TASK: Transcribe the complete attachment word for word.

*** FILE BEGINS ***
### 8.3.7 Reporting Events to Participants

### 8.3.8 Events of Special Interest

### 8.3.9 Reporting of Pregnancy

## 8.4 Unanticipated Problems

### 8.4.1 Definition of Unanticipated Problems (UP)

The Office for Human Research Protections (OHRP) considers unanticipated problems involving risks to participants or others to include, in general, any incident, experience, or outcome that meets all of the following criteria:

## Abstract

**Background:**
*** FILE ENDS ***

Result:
### 8.3.7 Reporting Events to Participants

### 8.3.8 Events of Special Interest

### 8.3.9 Reporting of Pregnancy

## 8.4 Unanticipated Problems

### 8.4.1 Definition of Unanticipated Problems (UP)

The Office for Human Research Protections (OHRP) considers unanticipated problems involving risks to participants or others to include, in general, any incident, experience, or outcome that meets all of the following criteria:

## Abstract

**Background:**